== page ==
Is conversion likely or sustainable?
Who will you talk to during your study and why?
I’m ready! What do I do now?
Awesome! Welcome aboard. If you have QUESTIONS about this RFP. Please submit by July 15th to QRCAQuallyAward@gmail.com. We will post all Q&A to the QRCA website.
Proposals are due by Midnight on September 16, 2019. Each should be no more than 10 pages (including a title page). Be sure to identify a distinctively “you” project name for your approach with your submission. Do not include a budget/cost analysis, nor a project timeline. If a time frame is needed to ground your methodology, consider 6-months or less. Do not include any personal information in your proposal, it will be reviewed anonymously. We’re looking for IDEAS on how you would tackle this problem, not business pitches.
We will identify THREE finalists to present at the 2020 QRCA Annual Conference in Austin, TX. Each will be given one free conference admission (if there is a team of two, this is the equivalent to a 50% discount for each presenter). The finalists are chosen by members of the Qually Committee and their extended review members.
The final winner will be chosen from a peer-based vote after the live presentations in Austin. Winner will take home $1000 cash, Qually Award Trophy, a spot in the Qually Hall of Fame and invited to join the Qually Committee for the 2021 season.
Proposals must focus on qualitative methods only. We know there is a lot of secondary and quantitative data available for this problem — we’ve hyperlinked several of our sources in our write up! Feel free to mention how your QUAL research is anchored by other research means, but your proposal needs to focus on the qual above all else.
All participants must be in good standing with QRCA. If a non-member submits and is chosen as a finalist, they must become a member prior to the 2020 Conference.
No one on the current Qually Award Committee is able to submit.
Winner(s) from the previous award (2019) are not eligible to compete. This includes other members of the past winner’s firm. (These people will qualify again in the 2021 circuit.)
Proposals can be submitted individually or as a team. Only those team members identified are allowed to contribute to the research design and presentation of the proposal. Outside assistance will disqualify the submission.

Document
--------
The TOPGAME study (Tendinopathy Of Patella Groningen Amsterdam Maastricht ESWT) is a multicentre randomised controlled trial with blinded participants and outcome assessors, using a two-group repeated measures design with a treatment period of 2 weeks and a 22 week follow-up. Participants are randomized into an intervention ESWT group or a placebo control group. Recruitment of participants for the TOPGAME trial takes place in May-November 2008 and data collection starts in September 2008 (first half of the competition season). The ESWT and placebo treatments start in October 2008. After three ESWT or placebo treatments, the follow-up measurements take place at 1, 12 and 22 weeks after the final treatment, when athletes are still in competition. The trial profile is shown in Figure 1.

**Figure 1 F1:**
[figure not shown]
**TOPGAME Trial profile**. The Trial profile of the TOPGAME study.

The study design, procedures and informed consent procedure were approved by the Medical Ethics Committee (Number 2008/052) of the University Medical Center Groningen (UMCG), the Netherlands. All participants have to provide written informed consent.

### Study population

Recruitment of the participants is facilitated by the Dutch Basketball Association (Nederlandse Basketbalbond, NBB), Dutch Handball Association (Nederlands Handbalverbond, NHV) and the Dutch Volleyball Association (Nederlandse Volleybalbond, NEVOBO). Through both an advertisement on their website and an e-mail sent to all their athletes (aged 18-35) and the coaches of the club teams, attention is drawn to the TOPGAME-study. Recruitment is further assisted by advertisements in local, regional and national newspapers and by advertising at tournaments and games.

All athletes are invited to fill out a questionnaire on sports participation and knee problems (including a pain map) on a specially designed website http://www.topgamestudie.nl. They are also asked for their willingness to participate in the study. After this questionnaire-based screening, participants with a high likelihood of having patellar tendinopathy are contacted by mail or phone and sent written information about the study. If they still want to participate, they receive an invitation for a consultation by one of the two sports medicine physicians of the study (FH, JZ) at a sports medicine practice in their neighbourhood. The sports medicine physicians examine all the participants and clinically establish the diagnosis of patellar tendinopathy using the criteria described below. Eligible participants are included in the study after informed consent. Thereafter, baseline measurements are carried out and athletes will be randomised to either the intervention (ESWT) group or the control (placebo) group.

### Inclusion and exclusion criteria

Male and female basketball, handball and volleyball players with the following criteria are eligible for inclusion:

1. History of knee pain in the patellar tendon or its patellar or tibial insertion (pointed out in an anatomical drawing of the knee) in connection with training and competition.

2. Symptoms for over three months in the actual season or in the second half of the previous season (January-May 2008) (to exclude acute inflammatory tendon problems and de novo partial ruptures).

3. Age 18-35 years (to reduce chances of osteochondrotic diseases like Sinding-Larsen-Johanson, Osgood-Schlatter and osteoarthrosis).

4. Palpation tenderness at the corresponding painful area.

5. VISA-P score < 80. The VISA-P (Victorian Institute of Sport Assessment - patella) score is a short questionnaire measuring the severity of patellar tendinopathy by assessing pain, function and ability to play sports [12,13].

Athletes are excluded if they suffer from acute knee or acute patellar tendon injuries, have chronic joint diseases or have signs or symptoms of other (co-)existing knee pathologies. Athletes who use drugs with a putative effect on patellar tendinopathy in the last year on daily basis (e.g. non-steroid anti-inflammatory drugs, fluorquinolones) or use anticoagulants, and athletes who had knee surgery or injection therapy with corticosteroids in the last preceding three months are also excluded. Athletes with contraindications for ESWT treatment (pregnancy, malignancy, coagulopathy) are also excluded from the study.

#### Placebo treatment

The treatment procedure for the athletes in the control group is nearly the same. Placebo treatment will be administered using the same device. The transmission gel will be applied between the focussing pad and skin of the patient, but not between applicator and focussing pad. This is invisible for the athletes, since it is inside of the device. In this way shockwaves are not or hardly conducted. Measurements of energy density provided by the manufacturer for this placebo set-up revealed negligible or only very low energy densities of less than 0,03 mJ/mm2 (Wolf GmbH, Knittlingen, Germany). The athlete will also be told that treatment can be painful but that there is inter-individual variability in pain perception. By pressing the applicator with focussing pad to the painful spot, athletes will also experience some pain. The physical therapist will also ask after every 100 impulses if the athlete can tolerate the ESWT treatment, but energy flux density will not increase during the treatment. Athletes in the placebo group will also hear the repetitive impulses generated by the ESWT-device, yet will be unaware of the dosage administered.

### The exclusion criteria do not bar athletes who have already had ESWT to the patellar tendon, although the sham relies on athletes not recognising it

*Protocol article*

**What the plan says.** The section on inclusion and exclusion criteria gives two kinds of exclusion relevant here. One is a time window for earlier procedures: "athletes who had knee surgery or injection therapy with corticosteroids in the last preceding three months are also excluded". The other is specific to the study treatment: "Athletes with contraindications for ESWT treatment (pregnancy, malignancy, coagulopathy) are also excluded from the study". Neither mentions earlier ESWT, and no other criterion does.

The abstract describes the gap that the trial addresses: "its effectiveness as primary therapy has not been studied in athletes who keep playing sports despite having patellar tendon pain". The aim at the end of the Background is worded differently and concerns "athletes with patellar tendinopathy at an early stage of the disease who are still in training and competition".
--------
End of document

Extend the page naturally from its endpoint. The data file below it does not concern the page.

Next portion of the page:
Individuals may submit more than one idea but NOT for the same client for which they’ve identified. Example: You may submit a proposal for the city approach AND the technology one. Participants are also prohibited from participating in a Solo and Team submission on the same client.
Finalists agree to allow QRCA to post their proposal on the QRCA website for members to access prior to their live presentations.
All finalists must be available to attend the 2020 Conference in Austin, TX. If a finalist is unable to make it, we must know at least 60 days in advance and their spot may be replaced pending committee and QRCA review.
Meet the 2019 Qually Award Finalists
The top three finalists were chosen after an objective review of all submissions. The committee grades each proposal on a 1-10 score on the following metrics: RELEVANCE, METHODOLOGY, LOGIC, CREATIVITY, AND STYLE & PRESENTATION. All proposals are stripped from PII during our reading time to ensure no personal bias is included in the scores.
Meagan designed a five-step plan with the goal of answering the following question: “what must the Qually Studio do to increase its relevance among heavy gym goers, without alienating current heavy spenders?” The plan kicks off with step one, “Inspire.” Inspire seeks to uncover what motivates fitness buffs by utilizing customer-created “visual #inspo maps” (a virtual mood/vision board). Next comes “Observe,” a process of intercepting current Qually Studio guests for a 10-minute interview to understand their current retail experience. The next step, “Create,” involves a seasoned researcher shadowing a gym goer during and after a workout. All findings will be shared in “Load & Lift,” a half-day facilitated session.
Gloria Watson and Meredith Morino
Gloria and Meredith laid out a four-phase method to illuminate and activate segments in order to help build the gym retail store of the future. The process begins with “#snapshot,” a mobile diary to track exercise and physical movement that allows participants to document real time behaviors and feelings with text, pictures and video. Next, in a phase called “Deep Dive,” all participants log into a three-day online board to track their activities, attitudes and habits. A select group of participants will partake in “Looksee,” a handful of in-store shop-alongs that provide real-time feedback. Finally, participants will gather for “Super Sessions,” designed to generate ideas for the Qually Studio of the future.
Marlena proposes a three-step process to better understand the Gym Rats segment in order to capture a larger share of their wallet. Step one: “Ethnoboards,” is a three day digital dialogue where participants answer self-reflective, projective and video questions in the comfort of their own homes, or on the go. The top participants from “Ethnoboards” are selected to continue to step two, “Shop-Alongs.” They are given $25 gift certificates and are observed as they browse and shop the Qually Studio. Once the transaction is complete, the participant and a researcher walk around the store to evaluate the store experience. The process concludes with “Co-creation Sessions.” In this final step, new recruits and current participants attend interactive sessions to ideate design solutions.